This past Sunday, my pastor preached a message in which he encouraged people to remember, “God is a good God” when they experience suffering or difficulty. This is a wise counsel. However, what does it mean? I know it means God is good and not evil, but what does “good” mean? Is there some standard that stands above God, which he meets, and therefore is good? Or, is he good because there is more about him that we like than that which we don’t? How we answer this question is extremely important. In fact, I would argue that if God is not good, then good itself does not exist. If God is not good, then “good” can only really mean, “I like it.” If good is nothing more than “I like it,” then evil can be nothing more than “I don’t like it.”
Some have argued that good things are good because “God says so.” Then they say that God could have called what we think of as evil “good” if he wanted to. Therefore, these are arbitrary categories. On this view, good simply means, “God likes it” and evil means “God doesn’t like it.” There is nothing really good or evil in and of itself. These are mere statements of preference, either ours, or God’s. If you think about this, and you consider things you care deeply about, such as the wrongness of genocide, or the rightness of self-sacrifice, you will find neither of these explanations satisfying.
When you think of genocide, you not only think it is evil, you think everyone ought to agree. In fact, if someone disagrees, you think there is something wrong with that person. When you here stories of self-sacrifice, you want to celebrate, and encourage others to follow the example. How do we explain this? It is because God is good.
If you have been to an evangelical church in the last few decades, you have probably heard “God is good” so many times it might seem like a cliché. However, I want to encourage you to think of it a little differently. “God is good” can be understood more than one way. Typically, it is understood that “good” is an adjective that describes God, and it is. That is one way to take the statement. Here is another way, and I want you to wrap your mind around it. “God is good” also means that God is the very standard by which we call anything else good.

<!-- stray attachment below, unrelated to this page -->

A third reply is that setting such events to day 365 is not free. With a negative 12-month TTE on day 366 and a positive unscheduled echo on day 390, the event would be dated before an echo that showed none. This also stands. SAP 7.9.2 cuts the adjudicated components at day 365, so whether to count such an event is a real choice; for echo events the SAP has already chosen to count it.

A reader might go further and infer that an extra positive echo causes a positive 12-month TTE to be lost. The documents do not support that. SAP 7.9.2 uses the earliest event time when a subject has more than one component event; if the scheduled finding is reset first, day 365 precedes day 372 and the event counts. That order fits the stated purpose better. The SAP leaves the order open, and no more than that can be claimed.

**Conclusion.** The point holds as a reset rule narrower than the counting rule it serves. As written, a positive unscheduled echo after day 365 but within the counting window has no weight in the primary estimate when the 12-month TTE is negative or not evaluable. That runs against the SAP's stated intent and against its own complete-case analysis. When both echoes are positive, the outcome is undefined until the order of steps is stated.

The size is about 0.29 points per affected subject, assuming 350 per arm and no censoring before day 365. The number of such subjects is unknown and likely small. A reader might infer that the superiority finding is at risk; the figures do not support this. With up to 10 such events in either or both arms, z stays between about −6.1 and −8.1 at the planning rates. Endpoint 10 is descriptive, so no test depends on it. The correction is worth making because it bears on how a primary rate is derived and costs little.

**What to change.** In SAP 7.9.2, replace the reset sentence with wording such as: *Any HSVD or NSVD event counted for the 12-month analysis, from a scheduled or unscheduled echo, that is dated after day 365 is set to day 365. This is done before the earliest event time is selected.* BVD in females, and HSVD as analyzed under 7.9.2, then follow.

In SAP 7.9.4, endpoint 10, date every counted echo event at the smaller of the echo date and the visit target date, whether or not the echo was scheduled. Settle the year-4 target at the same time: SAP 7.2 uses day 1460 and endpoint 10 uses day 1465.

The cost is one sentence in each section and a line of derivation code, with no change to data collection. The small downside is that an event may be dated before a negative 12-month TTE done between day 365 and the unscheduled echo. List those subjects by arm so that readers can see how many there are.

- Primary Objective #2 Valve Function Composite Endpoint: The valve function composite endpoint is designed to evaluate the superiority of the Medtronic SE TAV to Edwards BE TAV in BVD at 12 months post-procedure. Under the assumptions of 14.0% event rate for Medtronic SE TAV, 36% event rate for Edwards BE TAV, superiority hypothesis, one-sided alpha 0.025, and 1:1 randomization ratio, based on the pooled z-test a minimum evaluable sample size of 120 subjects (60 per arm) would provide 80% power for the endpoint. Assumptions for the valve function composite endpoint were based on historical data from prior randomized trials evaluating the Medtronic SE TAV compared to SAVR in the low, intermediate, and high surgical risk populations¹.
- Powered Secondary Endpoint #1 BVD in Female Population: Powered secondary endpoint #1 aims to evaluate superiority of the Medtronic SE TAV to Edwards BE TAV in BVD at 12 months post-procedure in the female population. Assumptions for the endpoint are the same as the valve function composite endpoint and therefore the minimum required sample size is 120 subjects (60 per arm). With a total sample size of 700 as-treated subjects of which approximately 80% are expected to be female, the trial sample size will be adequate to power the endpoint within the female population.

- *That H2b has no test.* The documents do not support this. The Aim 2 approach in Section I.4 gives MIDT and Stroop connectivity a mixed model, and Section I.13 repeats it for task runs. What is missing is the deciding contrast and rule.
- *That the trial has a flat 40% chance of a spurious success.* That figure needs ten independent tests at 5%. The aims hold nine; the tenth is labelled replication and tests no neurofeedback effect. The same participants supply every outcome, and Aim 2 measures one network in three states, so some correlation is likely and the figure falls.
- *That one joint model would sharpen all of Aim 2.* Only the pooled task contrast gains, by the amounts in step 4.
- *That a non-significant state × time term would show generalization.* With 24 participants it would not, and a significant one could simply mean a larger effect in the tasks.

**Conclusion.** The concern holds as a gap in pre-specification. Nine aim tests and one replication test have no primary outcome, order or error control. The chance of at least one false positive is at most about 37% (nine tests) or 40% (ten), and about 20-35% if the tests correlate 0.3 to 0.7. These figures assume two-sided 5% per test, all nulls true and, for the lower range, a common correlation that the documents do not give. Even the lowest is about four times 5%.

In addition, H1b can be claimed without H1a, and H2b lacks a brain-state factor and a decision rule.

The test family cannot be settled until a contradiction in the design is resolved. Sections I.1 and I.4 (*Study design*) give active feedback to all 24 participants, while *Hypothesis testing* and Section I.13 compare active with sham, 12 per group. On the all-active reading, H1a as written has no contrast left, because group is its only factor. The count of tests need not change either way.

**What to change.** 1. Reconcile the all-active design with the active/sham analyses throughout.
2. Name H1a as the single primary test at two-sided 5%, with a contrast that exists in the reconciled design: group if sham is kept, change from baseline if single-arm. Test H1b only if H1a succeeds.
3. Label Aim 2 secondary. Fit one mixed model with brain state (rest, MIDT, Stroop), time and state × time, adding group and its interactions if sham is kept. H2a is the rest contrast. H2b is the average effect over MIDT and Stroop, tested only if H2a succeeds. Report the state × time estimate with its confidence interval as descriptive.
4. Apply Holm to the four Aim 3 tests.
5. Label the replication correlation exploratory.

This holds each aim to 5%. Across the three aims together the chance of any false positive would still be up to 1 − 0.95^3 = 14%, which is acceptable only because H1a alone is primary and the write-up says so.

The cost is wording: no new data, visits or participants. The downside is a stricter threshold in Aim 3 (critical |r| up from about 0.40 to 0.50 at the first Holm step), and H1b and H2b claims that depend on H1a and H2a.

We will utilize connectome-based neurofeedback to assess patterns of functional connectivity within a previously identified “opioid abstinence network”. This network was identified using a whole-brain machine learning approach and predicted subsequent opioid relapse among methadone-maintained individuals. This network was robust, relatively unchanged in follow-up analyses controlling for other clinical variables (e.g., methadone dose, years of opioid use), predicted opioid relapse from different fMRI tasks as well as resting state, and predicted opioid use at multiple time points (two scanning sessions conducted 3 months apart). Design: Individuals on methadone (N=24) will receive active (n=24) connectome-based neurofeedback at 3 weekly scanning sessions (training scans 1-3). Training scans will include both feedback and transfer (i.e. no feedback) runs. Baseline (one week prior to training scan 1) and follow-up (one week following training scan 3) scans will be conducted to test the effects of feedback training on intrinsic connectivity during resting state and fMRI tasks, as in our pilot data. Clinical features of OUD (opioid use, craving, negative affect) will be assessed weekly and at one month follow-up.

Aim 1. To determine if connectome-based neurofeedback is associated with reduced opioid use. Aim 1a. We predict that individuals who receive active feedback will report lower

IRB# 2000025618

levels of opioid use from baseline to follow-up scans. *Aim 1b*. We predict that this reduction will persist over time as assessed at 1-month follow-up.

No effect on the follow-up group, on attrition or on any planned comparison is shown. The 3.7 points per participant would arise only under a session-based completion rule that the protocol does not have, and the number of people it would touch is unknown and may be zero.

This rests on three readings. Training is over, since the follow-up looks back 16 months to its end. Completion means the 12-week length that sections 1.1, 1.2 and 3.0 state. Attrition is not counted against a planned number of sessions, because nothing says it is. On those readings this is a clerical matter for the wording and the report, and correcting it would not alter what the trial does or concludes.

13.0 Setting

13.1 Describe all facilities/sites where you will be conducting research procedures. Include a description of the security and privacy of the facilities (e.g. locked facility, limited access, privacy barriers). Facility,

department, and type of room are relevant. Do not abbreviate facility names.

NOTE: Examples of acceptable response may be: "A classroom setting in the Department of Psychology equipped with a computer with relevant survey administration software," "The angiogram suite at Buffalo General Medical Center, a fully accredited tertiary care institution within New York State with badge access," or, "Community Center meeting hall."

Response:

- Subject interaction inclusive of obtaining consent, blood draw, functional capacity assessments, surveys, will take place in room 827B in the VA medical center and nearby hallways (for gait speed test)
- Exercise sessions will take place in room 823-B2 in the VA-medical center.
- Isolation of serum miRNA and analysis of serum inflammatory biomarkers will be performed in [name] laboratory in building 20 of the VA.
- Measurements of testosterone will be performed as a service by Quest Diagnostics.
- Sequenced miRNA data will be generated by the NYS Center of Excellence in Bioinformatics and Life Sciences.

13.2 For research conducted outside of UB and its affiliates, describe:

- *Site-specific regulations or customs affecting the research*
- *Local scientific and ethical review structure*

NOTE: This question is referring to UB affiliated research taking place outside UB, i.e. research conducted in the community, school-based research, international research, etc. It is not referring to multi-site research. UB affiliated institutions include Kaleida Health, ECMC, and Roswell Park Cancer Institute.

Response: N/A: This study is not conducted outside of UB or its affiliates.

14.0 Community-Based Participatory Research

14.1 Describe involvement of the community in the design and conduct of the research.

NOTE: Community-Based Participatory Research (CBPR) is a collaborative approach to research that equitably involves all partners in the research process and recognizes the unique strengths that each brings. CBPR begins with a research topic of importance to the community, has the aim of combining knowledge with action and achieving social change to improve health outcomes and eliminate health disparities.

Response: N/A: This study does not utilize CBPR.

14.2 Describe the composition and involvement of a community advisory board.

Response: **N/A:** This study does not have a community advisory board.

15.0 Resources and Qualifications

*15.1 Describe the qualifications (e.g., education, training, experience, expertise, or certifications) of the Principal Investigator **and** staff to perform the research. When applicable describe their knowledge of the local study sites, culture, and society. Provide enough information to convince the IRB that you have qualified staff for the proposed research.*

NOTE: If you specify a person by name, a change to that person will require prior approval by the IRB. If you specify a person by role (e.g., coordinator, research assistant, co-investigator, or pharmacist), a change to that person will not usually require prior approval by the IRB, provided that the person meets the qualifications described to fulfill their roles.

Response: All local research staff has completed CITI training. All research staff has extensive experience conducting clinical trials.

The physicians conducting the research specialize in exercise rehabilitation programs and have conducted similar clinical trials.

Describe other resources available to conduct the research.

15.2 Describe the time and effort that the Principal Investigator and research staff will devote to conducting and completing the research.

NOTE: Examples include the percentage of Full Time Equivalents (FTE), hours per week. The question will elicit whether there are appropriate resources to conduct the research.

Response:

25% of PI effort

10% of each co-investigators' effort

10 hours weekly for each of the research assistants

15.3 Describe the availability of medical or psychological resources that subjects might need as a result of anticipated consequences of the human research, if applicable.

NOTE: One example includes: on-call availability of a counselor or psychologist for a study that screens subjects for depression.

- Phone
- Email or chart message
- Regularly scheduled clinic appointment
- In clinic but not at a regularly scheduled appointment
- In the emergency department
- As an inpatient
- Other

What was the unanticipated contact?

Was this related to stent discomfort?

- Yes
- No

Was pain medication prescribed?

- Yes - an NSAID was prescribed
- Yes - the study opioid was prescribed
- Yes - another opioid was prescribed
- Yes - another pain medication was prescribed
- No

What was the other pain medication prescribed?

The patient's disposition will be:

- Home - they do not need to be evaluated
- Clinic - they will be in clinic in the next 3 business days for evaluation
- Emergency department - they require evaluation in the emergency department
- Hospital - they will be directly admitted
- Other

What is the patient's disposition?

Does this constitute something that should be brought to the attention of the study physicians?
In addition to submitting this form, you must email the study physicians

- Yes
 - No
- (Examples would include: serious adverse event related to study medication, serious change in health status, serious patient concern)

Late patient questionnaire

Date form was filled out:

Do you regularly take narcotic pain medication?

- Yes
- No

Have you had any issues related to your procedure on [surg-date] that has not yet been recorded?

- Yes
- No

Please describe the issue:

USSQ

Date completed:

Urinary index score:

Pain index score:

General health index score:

Before I unpack that, let me clarify what I mean by good. There is another way “good” is commonly used. It is used to mean, “Well suited for its intended purpose.” However, you could easily see how something can be good in this sense, but not good in a moral sense. For example, a hollow-point bullet is well suited for doing maximum damage to a living organism into which it is fired. It is a good bullet, in this sense. However, no one in his or her right mind would think such a bullet striking an innocent person would be a good thing.
The definition above, however is not far off the mark (no pun intended.) I would argue that when God declared his creation “good” in Genesis 1, he meant that it was well suited to the purpose for which he created it. The important difference is that God’s purposes are always good, because he is good. Here I mean he is good in that he is the embodiment of good. Good in this sense that which reflects God’s character. God is good by nature. As such, whatever he commands is good because his commands express his nature. Therefore, whatever he commands us to do, it is good to do it. Whatever he forbids us from doing, it is evil to do those things.
It may be helpful at this point to say something about evil. Evil is not a thing or a force in and of itself, just as cold or darkness is not a thing. Just as darkness is a lack of light, and cold is a lack of heat, evil is a lack of good.
God is good. This is the standard by which we rightly call anything else good. The difficult thing to realize is that if God allows us to suffer, in the end, it is good. God promises “all things work together for good to those who love him and are called according to his purpose.” (Romans 8:28) This does not always mean we will see that good any time soon after some painful thing happens. It may not be until you stand before God and look at your entire life that you see how that thing is used for your good. However, since our lives here on earth are SO short compared to our life in eternity, we will see how these truly are what Paul calls “light and momentary afflictions.” (See 2 Corinthians 4:17)
God is good. If you deny this because of bad things happening to you or those you love, you are denying the very meaning of the word. All you are left with is “I don’t like this…” Is that really a preferable alternative?